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DVD Review: Maverick, by Warner Home Video

By HistoryNet Staff 
Originally published on HistoryNet.com. Published Online: August 19, 2012 
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Maverick: The Complete First Season, Warner Home Video, 22 1/2 hours on seven discs, 2012, $39.98

If you're a fan of classic television, you've undoubtedly noticed the longstanding and mind-boggling unavailability of Maverick (no, not the Mel Gibson 1994 Western comedy movie) on DVD. But Warner Bros. has finally given the relentlessly witty and graceful frontier gambler a seat at the (poker) table, releasing the entire 27-episode first season.

Created by Roy Huggins, and running from 1957–62, Maverick was the smartest, funniest and, arguably, greatest Western of this golden age in TV Westerns. In contrast to the unwavering, by-the-book heroes that filled the small screen at the time (the likes of Marshall Dillon, Ben Cartwright, Marshal Dan Troop, Wyatt Earp, Bat Masterson and Lucas McCain), Maverick was a hero who lived by a distinct but not necessarily distinguished ethical code. Passed down to him by his "Pappy," this code emphasized survival and the pursuit of money above such attributes as courage and honor. As Bret Maverick (James Garner) remembers it in "Day of Reckoning," before sending Bret and brother Bart (Jack Kelly) off to the Civil War, their Pappy told them, "If either one of you comes back with a medal, I'll beat you to death."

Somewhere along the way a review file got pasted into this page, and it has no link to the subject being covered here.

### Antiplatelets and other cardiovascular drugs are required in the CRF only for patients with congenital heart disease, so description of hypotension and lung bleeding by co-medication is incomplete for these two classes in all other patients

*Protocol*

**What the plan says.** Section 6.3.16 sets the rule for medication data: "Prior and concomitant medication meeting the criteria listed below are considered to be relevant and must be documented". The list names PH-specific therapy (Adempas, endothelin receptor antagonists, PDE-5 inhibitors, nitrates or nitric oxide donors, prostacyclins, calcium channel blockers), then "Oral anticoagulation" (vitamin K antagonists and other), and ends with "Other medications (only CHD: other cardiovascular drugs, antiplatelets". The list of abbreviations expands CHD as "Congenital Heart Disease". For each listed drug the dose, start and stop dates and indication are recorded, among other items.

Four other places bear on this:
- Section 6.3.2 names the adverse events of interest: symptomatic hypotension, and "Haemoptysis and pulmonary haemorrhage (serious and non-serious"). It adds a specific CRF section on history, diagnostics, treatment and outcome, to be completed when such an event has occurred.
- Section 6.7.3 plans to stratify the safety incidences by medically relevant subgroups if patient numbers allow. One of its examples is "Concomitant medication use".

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The Maverick code itself was realized through the sharp writing and exceptional performances. Garner is flawless as the wandering gambler Bret, nailing every punch line and clever smirk while seamlessly transitioning into heavier dramatic scenes. The series would not have consummated the perfect balance between comedy and drama if not for Garner, who subsequently, and deservedly so, shot to stardom. But Kelly, who joined the series as brother Bart in episode seven (enabling the studio to produce multiple episodes at once, alternating between Bret and Bart) shines on his own, though he never could quite match Garner's deadpan humor. Credit is also due to Huggins and the many, many writers he employed to make a standout series on such a small budget (Warner Bros. used footage from old B-movies for some of the larger action scenes), and one that has withstood time so well. Gene Levitt, Russell Hughes and Douglass Heyes were among the team of writers, who adapted many of the stories from turned-down B-movie scripts and dime magazine tales.

Maverick derived its hour-long stories from a variety of genres, and the first season embodies this range, perhaps even more so than later seasons, when the series became more comfortable and predictable. First-season adventures range anywhere from courtroom drama ("Rope of Cards," which feels like the murder trial in 12 Angry Men) to mystery ("Black Fire," which feels like Agatha Christie's And Then There Were None) to adventure ("Plunder of Paradise," which has a touch of John Huston's Treasure of the Sierra Madre). While the show certainly has its limitations and conventions, each episode feels fresh and distinctive.